Companies that move to the cloud are finding it’s also transforming their businesses and generating bottom line improvements, according to Judson Althoff, executive vice president of worldwide commercial business at Microsoft Corp., and Adrian Cockcroft, vice president of cloud architecture strategies at Amazon Web Services, both speakers at The Wall Street Journal’s annual CIO Network conference.
Cloud-empowered capabilities are creating new business models out of data and allowing companies to transition from building IT, to consuming IT and using technology for its strategic value.
For example, Althoff pointed to Land O’Lakes Inc., which used massive amounts of data on corn crops and agriculture — along with satellite images of farmlands and other resources — to improve productivity on farms from between 100 and 130 bushels of corn per acre to well over 500 bushels per acre.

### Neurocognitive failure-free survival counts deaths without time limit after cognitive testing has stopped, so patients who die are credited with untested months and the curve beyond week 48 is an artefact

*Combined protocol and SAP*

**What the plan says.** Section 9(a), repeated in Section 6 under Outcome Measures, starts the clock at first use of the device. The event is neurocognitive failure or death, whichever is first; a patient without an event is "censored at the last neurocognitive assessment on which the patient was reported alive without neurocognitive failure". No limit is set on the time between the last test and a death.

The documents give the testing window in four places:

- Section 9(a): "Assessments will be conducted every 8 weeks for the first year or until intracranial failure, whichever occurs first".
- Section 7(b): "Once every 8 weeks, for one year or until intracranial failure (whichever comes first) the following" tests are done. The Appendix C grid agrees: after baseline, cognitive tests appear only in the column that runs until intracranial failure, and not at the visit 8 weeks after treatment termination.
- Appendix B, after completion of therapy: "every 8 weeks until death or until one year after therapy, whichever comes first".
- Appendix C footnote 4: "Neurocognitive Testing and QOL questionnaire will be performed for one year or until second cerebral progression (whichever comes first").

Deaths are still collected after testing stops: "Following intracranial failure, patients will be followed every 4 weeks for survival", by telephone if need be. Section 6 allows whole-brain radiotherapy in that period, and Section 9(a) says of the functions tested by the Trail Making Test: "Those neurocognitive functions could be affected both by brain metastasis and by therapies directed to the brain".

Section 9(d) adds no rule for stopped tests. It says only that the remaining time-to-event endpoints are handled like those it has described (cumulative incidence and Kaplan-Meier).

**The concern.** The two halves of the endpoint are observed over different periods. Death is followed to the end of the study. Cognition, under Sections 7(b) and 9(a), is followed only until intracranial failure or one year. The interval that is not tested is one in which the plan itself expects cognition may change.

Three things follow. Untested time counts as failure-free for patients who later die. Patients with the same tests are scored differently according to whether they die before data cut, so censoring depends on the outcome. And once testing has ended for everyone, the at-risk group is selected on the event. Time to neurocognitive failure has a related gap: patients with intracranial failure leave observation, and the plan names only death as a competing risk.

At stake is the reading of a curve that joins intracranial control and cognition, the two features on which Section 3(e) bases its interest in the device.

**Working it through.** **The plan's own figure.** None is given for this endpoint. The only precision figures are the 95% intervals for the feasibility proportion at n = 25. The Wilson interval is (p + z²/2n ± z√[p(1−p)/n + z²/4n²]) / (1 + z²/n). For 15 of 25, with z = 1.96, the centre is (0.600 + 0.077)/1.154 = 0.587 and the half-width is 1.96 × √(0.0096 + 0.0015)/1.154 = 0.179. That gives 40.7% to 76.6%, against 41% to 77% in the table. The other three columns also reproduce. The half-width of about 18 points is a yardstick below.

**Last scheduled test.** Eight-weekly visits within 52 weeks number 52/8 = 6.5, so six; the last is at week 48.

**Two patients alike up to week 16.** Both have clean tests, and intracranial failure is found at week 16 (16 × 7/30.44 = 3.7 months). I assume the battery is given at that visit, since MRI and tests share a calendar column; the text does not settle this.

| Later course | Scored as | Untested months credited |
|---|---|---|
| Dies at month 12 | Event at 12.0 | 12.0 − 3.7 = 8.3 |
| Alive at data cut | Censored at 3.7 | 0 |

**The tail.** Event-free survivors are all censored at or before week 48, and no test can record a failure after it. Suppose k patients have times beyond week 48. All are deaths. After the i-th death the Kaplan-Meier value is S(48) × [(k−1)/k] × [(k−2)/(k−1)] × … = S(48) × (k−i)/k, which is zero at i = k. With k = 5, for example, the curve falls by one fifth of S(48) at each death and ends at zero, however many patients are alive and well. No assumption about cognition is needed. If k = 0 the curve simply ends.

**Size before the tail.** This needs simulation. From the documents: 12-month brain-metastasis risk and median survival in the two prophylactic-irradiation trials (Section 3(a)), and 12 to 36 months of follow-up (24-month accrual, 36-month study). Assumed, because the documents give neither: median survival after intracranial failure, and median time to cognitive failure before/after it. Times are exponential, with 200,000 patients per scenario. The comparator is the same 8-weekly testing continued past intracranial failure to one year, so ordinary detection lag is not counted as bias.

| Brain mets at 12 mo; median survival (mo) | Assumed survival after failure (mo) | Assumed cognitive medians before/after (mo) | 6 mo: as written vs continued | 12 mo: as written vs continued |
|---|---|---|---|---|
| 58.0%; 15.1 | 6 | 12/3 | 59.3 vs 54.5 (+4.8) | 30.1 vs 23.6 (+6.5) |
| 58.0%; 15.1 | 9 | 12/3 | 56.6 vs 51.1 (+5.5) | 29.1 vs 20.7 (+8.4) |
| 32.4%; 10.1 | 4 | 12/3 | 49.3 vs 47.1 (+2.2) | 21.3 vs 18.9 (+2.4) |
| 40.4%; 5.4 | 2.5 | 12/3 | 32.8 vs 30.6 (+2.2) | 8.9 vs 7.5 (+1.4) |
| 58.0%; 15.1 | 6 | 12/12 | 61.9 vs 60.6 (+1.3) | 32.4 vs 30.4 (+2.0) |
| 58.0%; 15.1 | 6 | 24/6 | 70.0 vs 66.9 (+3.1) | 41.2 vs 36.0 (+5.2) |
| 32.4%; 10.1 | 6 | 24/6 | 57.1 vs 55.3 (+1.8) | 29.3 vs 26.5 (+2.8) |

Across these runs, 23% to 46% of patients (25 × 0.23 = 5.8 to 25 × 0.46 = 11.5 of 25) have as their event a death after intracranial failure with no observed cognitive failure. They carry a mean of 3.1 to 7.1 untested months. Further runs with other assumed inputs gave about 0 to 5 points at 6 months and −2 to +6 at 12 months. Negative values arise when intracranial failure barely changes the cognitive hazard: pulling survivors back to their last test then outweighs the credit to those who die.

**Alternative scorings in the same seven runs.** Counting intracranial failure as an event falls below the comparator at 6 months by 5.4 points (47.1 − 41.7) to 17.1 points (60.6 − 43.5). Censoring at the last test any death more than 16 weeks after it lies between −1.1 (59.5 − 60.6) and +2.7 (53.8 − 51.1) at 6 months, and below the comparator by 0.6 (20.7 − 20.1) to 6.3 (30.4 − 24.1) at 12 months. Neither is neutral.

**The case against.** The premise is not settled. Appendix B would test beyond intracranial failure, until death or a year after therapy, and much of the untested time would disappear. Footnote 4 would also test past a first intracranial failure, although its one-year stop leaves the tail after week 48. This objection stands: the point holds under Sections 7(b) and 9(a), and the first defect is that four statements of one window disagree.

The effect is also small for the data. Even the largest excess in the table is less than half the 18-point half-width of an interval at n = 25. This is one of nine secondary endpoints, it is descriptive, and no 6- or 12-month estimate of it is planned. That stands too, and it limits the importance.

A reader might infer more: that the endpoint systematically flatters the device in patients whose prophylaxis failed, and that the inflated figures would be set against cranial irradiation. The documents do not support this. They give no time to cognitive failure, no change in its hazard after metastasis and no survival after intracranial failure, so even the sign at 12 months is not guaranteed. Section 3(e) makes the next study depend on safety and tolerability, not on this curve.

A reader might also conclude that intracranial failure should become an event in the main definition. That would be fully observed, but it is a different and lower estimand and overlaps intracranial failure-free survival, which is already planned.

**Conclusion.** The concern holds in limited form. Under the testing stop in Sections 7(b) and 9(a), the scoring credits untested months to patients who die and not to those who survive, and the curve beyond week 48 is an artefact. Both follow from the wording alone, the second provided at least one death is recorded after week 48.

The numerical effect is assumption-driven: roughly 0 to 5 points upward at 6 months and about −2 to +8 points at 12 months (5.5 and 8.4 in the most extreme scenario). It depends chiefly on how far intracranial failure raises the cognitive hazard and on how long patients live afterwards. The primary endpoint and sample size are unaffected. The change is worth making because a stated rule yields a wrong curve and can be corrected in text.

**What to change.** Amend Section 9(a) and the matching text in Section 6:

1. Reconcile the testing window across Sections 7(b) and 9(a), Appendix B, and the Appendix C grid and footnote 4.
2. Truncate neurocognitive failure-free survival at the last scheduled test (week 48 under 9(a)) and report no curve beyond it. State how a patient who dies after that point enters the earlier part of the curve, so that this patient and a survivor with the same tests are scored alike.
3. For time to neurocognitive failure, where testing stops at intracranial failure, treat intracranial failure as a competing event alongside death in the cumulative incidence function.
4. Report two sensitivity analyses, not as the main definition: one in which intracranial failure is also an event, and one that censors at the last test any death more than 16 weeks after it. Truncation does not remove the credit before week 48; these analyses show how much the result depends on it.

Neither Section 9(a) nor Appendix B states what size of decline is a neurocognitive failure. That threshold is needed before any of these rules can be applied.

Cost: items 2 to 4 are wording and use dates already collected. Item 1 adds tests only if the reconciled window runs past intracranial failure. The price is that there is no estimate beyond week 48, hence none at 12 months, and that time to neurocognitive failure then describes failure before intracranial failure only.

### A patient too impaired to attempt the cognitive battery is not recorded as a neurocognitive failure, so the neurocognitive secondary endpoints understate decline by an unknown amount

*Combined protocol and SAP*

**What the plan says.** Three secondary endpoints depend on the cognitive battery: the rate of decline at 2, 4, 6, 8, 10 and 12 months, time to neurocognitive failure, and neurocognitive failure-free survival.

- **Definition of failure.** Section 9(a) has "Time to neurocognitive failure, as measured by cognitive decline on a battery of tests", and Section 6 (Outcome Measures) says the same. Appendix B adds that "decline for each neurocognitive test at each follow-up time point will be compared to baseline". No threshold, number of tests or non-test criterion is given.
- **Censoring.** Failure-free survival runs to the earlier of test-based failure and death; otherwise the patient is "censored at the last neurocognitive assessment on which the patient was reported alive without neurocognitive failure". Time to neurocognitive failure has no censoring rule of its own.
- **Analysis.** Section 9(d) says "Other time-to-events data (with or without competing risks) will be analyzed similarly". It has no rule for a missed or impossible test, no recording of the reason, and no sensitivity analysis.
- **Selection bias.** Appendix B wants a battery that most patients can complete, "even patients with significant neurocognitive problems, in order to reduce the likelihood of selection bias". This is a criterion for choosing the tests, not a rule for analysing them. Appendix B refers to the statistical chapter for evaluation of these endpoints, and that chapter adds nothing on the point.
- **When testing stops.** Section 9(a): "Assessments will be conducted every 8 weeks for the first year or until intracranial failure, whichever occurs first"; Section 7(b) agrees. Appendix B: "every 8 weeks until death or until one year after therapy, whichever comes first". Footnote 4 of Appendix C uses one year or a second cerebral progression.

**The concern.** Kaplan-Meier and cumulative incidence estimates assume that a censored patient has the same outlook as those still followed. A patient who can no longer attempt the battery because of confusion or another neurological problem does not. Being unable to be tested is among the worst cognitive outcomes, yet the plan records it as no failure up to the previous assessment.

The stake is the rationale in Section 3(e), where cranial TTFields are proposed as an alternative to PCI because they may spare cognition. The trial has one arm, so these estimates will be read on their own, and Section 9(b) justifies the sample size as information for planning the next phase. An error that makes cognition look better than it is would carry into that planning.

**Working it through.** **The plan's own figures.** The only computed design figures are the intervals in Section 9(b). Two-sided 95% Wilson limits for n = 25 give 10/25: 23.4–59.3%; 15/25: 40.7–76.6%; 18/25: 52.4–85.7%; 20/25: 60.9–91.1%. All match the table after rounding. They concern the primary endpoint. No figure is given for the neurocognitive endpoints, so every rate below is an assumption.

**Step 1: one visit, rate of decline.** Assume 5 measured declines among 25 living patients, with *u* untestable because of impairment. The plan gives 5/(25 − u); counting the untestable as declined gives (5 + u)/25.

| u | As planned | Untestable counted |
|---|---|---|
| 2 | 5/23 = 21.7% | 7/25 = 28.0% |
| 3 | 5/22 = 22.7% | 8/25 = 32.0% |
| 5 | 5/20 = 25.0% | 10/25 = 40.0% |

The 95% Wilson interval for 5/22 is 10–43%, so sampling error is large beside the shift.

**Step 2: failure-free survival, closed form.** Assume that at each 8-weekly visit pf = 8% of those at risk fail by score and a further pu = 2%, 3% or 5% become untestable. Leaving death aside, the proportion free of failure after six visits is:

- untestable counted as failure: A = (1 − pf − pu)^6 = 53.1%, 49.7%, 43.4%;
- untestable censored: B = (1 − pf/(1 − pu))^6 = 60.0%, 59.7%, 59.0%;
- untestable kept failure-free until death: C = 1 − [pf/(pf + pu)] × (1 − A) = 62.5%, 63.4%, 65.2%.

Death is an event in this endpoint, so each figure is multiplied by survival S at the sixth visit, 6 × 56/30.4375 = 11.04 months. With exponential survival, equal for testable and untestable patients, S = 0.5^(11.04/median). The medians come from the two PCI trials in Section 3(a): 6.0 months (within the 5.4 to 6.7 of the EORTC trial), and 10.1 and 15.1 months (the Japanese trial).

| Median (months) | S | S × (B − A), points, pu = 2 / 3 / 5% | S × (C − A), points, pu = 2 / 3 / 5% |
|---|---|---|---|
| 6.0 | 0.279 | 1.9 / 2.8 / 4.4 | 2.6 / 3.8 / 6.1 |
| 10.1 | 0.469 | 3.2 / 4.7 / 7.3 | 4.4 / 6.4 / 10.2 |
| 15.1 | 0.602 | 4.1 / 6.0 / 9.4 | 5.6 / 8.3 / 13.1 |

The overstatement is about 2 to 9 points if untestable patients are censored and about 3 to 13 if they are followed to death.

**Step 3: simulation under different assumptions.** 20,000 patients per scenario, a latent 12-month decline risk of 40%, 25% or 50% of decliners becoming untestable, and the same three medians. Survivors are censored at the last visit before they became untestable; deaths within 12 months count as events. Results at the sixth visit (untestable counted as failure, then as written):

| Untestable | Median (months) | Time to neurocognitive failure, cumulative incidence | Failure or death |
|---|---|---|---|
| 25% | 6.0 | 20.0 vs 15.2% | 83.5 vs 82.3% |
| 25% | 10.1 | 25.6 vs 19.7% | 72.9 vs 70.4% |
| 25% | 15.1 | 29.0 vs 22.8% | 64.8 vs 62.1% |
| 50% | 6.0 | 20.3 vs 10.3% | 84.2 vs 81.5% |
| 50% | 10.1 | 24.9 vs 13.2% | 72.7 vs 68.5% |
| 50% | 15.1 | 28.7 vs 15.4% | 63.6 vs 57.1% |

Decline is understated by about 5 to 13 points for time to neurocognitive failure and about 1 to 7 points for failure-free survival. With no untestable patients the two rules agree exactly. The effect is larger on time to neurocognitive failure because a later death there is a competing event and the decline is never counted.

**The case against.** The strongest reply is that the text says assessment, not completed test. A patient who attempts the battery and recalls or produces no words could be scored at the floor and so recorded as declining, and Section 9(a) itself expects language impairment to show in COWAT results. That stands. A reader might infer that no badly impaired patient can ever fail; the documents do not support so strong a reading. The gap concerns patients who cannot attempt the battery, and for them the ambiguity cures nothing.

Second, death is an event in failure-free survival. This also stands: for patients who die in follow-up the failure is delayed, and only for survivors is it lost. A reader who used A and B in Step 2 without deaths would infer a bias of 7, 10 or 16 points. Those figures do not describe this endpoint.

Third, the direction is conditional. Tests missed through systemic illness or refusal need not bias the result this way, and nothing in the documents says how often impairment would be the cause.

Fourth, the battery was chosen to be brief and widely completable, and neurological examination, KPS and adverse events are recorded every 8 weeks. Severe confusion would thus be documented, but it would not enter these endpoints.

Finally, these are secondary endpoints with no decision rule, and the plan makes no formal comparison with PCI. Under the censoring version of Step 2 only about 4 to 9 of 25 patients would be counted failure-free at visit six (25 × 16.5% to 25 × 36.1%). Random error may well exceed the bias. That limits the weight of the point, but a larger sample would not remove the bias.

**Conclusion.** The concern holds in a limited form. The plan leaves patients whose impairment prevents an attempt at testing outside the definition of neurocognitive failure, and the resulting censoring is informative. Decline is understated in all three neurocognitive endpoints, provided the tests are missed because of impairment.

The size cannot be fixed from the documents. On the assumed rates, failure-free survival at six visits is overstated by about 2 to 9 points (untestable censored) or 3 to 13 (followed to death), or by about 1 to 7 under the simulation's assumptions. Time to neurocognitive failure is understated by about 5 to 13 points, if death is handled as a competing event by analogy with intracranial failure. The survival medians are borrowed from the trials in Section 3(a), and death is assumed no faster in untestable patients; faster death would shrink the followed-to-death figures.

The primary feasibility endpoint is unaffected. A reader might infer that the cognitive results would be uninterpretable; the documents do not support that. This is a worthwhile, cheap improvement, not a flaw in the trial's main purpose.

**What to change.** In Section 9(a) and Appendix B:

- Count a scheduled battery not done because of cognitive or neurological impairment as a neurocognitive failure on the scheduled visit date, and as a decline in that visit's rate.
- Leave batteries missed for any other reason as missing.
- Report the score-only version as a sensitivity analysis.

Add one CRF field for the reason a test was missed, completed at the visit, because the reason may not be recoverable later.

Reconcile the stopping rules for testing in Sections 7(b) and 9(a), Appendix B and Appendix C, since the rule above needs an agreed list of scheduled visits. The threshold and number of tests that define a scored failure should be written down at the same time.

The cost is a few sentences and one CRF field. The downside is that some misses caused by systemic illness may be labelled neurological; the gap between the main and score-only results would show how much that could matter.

Businesses may have expected the cloud to streamline their IT efforts, but many of them are getting more than they bargained for. According to a Deloitte study released in September, more than half of executives now approach technology investments for their strategic value, pointing toward cloud, Big Data and analytics capabilities technologies as one of the key drivers of their success.
More than ever, moving to the cloud is now seen by many businesses as mandatory in order to remain competitive.
Research firm Gartner predicts cloud technology will continue to grow in importance to the enterprise, with more businesses using cloud than not using cloud technology by 2020.